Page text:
Dear Nurse Kris:
My mom has dementia and lives alone at home. I live in the same city and see her a number of times during the week and am in touch by phone a few times a day too. She has private care aides coming by in the morning and the evening to give her her medications and to ensure her evening care needs are addressed.
She is forgetting more and more and sometimes she seems confused all of a sudden and forgets who people are and thinks no one has been in to visit for days.
What I'm finding as her memory loss progresses, is if I have to take her to the doctor for something, inevitably her memory loss is part of why she has to go, and I never know how to speak to the doctor in front of her for fear of hurting her feelings. Do I speak to the doctor privately? Call him first before we come? Will he even talk to me?
Thanks, Monica from Vernon
First, I applaud you for being able to keep your mom at home. As a family member, having to deal with a loved one's memory loss can be life changing. The person you know and love seems to gradually become a different person. Having good communication, planning for the future and being involved in decision making are
Your mom needs to be involved in all conversations and continue to be treated with dignity and respect.
When she has sudden onset confusion, there is usually a simple explanation for that. One of the biggest challenges in life is parenting your parent. Making sure you advocate and guide her to make good decisions is done by being actively involved with your mom.
When you have to take your mom to the doctor about her memory loss, I would address this
with her first, at home, when you have her full attention. Speak to her with kindness and let her know you are concerned about her not remembering things lately. Give recent examples and let her respond. Expect her to be a little defensive and as well she may not remember the situations you refer to. Let her know you are concerned for her well being and you think a friendly visit with her doctor is in order.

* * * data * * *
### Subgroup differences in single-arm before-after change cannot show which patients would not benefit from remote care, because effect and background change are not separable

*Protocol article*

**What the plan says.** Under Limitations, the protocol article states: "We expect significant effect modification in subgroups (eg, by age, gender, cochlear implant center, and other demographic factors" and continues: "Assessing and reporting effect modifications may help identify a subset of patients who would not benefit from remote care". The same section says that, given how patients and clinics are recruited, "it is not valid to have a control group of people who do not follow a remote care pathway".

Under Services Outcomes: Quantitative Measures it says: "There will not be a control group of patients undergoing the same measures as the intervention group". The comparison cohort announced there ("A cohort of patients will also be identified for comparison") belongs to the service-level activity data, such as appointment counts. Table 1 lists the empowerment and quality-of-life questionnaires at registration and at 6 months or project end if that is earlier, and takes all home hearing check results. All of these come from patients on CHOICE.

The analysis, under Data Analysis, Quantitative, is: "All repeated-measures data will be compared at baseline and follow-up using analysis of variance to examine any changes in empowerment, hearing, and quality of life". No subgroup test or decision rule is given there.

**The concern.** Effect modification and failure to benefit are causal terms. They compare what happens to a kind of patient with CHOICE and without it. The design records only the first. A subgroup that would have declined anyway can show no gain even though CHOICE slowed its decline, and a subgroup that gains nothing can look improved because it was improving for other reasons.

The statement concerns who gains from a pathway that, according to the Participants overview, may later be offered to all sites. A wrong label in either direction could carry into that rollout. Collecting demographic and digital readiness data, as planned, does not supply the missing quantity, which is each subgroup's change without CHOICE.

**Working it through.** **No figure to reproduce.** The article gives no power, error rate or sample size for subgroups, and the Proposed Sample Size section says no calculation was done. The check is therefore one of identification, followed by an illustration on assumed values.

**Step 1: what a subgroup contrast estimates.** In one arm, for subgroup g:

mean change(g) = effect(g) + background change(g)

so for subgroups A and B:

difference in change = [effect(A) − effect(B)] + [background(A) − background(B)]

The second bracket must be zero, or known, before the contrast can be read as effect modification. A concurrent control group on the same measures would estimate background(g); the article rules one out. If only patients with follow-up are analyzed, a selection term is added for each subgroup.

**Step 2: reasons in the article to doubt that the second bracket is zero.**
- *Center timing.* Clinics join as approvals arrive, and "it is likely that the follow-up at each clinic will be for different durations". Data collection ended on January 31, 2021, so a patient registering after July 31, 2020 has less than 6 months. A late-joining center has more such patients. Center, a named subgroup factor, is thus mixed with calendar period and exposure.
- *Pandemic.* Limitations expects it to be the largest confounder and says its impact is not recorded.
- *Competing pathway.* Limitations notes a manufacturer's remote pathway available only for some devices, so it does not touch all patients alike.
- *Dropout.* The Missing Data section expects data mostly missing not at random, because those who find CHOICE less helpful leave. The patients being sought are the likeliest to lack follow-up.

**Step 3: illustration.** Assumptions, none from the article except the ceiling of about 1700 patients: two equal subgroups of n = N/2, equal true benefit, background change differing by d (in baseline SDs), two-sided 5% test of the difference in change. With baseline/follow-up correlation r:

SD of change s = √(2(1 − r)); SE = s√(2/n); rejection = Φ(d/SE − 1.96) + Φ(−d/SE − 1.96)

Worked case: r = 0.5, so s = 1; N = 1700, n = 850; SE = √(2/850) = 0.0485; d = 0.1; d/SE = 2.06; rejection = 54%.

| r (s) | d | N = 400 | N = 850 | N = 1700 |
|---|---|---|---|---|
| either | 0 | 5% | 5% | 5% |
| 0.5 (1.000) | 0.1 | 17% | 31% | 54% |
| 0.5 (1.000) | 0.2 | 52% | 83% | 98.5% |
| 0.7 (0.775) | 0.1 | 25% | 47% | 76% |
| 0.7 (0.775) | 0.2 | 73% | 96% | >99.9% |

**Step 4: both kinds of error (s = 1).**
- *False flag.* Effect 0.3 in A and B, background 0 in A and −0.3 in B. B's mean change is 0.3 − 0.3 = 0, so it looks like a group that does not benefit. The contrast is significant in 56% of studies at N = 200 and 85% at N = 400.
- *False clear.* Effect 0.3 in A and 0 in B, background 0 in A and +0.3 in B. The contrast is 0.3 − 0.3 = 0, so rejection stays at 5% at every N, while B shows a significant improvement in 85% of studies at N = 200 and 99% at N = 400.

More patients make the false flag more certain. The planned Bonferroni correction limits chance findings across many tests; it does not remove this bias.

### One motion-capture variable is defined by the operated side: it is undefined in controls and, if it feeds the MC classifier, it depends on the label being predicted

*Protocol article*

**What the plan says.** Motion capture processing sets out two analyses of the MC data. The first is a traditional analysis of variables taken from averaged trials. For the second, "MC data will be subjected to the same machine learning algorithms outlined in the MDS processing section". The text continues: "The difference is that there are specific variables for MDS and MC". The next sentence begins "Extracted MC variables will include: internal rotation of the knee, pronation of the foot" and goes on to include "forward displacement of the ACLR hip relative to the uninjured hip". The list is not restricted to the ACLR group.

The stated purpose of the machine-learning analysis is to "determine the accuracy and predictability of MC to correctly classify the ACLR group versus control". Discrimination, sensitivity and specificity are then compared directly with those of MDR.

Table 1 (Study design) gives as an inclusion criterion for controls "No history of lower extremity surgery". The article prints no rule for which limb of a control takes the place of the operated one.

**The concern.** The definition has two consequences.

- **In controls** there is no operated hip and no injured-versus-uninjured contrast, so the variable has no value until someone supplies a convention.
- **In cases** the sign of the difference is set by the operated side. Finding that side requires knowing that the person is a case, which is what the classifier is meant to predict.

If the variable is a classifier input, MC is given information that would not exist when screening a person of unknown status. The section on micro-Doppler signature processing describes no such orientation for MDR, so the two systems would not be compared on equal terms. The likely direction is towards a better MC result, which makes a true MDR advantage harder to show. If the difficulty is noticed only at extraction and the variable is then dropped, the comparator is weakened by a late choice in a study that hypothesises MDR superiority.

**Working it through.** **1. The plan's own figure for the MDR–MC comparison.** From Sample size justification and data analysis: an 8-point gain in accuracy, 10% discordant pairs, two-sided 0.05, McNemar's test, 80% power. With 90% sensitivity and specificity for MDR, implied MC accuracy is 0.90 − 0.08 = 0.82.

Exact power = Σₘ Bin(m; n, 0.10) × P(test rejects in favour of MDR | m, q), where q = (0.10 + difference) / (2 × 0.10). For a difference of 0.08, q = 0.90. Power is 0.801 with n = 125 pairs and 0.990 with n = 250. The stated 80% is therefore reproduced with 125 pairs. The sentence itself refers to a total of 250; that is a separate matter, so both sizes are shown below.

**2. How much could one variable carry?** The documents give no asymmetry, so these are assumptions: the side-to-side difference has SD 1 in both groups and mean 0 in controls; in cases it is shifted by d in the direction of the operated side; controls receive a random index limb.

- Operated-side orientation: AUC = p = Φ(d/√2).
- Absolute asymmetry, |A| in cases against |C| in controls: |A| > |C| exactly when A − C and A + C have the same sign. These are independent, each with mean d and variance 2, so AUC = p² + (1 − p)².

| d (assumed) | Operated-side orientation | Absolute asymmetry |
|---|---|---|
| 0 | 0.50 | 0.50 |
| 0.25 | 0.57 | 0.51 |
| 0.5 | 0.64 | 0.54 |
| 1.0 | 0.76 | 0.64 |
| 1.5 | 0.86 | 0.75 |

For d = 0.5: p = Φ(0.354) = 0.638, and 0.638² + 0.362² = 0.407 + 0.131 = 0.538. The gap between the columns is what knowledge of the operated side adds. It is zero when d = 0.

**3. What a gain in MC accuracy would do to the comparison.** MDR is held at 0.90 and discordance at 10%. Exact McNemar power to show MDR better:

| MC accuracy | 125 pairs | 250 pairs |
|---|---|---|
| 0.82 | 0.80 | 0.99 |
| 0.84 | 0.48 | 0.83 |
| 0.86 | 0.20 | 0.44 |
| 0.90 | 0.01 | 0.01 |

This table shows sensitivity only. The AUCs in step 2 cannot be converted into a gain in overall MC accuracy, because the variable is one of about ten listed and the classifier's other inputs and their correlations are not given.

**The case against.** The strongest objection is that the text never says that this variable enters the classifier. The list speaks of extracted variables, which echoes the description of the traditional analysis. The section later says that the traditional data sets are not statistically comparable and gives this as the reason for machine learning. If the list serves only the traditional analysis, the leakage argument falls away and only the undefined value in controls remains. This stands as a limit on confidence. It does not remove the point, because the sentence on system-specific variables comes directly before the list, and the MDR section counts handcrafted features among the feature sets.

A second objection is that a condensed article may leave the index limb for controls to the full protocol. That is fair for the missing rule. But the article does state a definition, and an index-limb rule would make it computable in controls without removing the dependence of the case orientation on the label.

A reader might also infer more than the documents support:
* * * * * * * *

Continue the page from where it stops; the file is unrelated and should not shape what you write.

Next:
If there are things you must let the doctor know about that you simply cannot say in front of her, then I would fax the doctor, or speak to the receptionist ahead of time. Ask discretely when you arrive at the check-in desk if the information you provided has been seen or will be seen by the doctor before he sees the both of you. Come prepared with the fax or note, so that in case the doctor has not received this info, ask the receptionist to place it on your mom's chart and request the doctor read that before you go in with her.
When you take your mom into the exam room, speak to both your mom and doctor at the same time, using simple, pleasant language:
"Dr. Smith we are here to see you today because Mom is not remembering things very well lately."
Turn and face your mom and continue;
"The other day, Mom, you saw your neighbour, Jennifer, and talked with her for half an hour in the driveway, but you didn't remember that the next morning when I talked to you. Mom, I'm just concerned that there might be something that we need to find out because this isn't like you."
A conversation which includes your mom is what you, as her advocate, are aiming for.
One of the biggest challenges in life is, how do you parent your parent?
Continuing to be actively involved with your mom is the best way to ensure you can have both good and awkward conversations. You'll find that your mom will be relying on you more, to help make decisions about her circumstances. Do let her be a part of the decisions and use her wishes to guide you in advocating for her. Simply offer her advice, guidance and your unwavering love and support.